“Fundamentally what is admitted is what has increased age, what is worse,” says Piñera, who is also the second vice president of the Spanish Society of Emergency Medicine and Emergencies (SEMES). Along these lines, Carballo deepens: “The elderly patient has a greater chance of being admitted and that it goes wrong, that is, having complications, going to the ICU and dyingAnd it is then, as the number of this type of patients increases, when the threat of overloading the health system appears by lengthening stays and delaying discharges.

The problem, the doctor of the Reina Sofía de Murcia affects, is going to be generated above all in the Intensive Care Units, where admissions are longer – between two and four weeks, on average – and this can lead to space problems. “ICUs are finite, and ours is currently full of COVID,” he says. And Carballo pronounces himself in the same sense: “Older patients have more comorbidity, more associated pathologies, with which discharge is delayed and there is no time for the hospital to empty. If we are seeing more positives in people over 60, the The risk we run is that the system is saturated. “

“Older patients are more likely to be admitted and to go wrong, that is, to have complications, to go to the ICU and to die”

However, Piñera is optimistic and considers that “by now It is difficult for the emergencies to be saturated as in the previous peak. “In addition, Fraile, who is a member of the board of directors of the Spanish Society of Intensive, Critical Medicine and Coronary Units (Semicyuc) abounds, many patients now” arrive at the hospital earlier and will be able to recover faster “, thus reducing the stay.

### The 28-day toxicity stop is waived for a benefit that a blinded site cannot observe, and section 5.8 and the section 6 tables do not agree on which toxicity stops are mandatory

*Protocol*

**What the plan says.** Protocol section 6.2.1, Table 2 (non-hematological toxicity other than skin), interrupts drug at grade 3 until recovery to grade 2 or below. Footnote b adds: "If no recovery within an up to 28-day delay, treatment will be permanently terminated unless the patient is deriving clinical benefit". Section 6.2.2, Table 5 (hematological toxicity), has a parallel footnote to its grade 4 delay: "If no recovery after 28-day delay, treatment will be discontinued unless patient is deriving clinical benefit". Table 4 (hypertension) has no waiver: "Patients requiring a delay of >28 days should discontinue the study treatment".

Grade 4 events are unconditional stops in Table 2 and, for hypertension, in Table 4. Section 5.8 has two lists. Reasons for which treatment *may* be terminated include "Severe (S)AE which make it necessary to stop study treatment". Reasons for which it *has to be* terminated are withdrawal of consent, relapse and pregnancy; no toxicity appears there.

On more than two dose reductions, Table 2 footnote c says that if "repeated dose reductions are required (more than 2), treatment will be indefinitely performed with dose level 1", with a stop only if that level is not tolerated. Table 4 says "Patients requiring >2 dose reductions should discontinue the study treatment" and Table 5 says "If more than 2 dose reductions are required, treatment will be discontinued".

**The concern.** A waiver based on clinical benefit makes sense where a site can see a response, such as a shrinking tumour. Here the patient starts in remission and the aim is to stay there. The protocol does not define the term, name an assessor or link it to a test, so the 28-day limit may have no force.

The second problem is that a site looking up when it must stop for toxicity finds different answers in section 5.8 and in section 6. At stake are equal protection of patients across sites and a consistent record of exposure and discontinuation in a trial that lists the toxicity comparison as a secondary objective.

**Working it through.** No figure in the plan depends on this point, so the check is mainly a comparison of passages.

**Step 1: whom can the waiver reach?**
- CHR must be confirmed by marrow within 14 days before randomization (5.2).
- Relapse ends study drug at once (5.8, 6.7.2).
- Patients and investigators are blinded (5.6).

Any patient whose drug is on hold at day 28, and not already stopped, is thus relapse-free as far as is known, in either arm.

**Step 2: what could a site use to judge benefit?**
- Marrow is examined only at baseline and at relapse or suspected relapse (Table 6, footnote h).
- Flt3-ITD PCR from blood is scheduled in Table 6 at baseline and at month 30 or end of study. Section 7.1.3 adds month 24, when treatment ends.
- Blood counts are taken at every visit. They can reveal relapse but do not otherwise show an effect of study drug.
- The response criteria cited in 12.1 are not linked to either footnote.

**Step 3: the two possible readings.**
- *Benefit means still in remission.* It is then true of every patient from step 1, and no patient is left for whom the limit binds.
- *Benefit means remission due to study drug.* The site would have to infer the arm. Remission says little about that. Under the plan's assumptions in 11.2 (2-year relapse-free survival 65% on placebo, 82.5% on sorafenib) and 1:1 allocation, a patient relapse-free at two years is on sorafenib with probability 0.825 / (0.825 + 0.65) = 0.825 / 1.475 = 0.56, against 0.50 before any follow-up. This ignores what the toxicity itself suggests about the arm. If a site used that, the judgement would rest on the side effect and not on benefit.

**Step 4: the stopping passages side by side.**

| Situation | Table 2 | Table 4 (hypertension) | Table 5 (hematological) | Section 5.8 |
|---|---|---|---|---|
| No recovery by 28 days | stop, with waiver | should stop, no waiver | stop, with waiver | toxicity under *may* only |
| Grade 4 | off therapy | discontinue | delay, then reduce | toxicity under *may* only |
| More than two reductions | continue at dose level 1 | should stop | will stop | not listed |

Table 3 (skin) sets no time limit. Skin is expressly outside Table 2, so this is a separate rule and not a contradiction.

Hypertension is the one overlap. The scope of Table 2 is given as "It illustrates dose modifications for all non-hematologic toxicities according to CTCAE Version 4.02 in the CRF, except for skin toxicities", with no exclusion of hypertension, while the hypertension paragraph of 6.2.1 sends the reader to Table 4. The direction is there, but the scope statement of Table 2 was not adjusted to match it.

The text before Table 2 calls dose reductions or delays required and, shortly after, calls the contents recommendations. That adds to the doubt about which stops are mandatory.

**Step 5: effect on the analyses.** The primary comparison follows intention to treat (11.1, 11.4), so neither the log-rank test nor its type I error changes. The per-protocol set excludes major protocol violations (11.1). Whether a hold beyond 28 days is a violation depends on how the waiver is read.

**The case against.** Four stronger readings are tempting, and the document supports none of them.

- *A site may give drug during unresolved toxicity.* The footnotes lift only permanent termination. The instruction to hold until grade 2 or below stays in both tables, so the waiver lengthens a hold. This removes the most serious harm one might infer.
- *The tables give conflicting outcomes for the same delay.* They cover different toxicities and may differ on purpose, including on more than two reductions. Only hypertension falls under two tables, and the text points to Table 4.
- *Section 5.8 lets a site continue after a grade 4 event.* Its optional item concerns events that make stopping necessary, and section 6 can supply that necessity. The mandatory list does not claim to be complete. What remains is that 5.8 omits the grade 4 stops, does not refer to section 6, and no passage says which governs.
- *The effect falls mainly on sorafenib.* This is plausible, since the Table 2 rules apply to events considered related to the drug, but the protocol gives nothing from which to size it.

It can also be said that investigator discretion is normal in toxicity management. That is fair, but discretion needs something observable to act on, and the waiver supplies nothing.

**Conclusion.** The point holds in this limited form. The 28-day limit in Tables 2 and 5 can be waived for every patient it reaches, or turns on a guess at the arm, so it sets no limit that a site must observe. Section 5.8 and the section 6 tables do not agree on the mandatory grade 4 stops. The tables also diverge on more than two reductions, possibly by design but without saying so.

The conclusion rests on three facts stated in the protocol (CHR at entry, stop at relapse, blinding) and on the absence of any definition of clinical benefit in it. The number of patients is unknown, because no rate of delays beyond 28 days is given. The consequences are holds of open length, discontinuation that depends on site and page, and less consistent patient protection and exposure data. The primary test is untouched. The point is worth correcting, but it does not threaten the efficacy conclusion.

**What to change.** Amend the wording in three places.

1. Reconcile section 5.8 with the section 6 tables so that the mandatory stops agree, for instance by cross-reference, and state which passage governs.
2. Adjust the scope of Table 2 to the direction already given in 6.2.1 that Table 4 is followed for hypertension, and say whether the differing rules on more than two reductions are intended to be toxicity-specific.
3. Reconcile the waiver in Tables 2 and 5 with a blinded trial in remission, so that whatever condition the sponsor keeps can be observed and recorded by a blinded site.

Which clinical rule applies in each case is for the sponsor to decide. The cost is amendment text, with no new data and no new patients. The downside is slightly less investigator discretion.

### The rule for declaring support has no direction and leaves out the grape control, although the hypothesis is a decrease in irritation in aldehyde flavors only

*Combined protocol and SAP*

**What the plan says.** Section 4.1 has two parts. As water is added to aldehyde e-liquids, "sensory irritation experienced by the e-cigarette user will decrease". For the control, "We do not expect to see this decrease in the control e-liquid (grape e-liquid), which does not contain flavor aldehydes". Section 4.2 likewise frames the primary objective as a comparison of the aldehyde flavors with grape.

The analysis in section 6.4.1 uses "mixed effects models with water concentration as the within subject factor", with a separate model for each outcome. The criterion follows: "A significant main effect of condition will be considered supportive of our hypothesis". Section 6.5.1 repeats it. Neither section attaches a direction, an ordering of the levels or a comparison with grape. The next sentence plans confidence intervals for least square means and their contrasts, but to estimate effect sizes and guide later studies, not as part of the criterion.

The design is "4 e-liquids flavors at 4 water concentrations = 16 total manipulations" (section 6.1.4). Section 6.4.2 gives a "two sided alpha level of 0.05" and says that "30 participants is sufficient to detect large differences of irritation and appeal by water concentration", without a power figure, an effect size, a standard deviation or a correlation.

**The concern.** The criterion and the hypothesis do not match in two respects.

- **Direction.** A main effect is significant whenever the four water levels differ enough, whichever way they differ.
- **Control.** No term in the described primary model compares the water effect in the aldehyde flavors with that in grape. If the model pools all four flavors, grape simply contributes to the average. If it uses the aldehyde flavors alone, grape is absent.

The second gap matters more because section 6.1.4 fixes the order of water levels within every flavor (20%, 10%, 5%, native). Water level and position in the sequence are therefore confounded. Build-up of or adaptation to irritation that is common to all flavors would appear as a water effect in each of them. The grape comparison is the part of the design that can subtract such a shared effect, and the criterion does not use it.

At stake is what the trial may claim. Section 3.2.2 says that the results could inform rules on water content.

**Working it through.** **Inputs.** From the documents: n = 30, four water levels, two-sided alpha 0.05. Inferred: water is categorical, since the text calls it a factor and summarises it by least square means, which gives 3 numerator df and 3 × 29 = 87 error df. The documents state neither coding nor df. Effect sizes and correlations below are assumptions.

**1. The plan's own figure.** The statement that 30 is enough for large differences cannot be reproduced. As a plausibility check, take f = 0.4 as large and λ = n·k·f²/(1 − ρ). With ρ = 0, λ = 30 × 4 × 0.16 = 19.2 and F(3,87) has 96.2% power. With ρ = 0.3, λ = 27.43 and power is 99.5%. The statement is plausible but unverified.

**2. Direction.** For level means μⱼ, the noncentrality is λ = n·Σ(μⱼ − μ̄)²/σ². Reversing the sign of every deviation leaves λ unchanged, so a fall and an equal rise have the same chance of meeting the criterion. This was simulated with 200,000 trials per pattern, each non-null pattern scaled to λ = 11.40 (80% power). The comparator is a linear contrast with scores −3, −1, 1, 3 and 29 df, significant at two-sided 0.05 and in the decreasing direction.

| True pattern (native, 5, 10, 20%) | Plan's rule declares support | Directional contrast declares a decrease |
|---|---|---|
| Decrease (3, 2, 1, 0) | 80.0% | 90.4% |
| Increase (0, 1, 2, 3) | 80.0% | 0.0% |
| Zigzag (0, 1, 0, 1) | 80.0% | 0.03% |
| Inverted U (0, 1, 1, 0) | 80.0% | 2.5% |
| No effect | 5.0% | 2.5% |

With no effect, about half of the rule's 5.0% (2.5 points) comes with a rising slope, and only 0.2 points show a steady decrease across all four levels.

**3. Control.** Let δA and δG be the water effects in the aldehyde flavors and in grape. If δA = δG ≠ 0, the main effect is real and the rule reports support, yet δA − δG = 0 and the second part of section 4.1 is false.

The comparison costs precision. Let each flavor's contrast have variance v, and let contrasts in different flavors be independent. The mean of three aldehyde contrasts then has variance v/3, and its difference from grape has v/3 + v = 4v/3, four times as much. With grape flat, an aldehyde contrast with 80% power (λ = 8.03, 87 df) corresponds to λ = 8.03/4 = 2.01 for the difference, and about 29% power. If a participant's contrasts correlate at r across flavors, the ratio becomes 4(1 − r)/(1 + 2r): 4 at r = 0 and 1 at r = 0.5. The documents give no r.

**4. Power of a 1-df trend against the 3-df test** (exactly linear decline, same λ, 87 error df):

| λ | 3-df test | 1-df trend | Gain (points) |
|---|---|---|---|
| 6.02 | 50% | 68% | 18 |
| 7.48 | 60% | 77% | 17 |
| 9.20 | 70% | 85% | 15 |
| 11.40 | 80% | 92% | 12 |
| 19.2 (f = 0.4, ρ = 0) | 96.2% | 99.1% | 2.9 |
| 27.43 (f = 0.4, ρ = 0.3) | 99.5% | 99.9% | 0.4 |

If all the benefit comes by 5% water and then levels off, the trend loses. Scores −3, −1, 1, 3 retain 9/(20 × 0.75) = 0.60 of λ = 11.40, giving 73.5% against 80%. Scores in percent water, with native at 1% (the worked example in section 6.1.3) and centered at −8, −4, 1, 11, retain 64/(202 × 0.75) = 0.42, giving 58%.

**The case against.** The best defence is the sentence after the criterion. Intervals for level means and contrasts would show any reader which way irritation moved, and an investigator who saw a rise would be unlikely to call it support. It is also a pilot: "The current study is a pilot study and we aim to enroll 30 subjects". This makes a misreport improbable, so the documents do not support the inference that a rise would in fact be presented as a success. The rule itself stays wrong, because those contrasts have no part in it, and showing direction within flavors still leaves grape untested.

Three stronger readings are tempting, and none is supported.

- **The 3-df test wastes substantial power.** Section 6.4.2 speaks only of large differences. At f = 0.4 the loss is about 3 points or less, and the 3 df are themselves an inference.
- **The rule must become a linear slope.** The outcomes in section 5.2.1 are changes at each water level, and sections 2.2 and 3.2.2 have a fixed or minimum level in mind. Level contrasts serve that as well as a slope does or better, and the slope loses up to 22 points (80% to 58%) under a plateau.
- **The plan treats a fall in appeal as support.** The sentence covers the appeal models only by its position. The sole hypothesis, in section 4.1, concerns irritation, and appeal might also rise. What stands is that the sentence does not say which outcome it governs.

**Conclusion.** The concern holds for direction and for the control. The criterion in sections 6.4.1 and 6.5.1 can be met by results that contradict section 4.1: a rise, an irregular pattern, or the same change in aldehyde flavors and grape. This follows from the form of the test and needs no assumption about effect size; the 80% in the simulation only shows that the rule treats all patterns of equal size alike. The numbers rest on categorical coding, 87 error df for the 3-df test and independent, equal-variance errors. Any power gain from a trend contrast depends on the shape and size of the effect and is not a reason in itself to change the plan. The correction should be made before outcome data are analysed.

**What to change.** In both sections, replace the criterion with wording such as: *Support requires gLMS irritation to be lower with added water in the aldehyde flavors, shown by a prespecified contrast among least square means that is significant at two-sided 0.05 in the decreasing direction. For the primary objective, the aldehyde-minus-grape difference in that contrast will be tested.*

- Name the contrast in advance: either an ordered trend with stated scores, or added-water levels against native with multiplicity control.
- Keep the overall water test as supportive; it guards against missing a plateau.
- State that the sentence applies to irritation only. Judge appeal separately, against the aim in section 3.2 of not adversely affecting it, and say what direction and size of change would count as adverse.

Contagion in the family environment

As for the area in which these infections in the elderly have taken place, both emergency physicians agree and point to the family circle. The Ramón y Cajal doctor is even more precise and points out to the little ones: “When the course began, we knew that the children, who are most asymptomatic, were going to go home and were going to stay with their grandparents. caution a bit. This was an expected effect of the opening of schools“, he says.

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The vice president of SEMES is not so forceful, who does not see the origin in the schools, because in his hospital they began to detect this trend of increasing age before the start of the course: “We suspect that the elderly took themselves seriously from the beginning This situation and the infections now more than in the field of work occur in the family, but I don’t think they come from school because it started earlier “, he emphasizes.

Fraile agrees with the latter: “Most infections are occurring in the family, social gatherings …”. And before this circumstance and the arrival of winter, take the opportunity to emphasize the importance of vaccination against influenza and pneumococci among the elderly, with the aim of reducing admissions for non-COVID respiratory diseases and the overload of hospitals.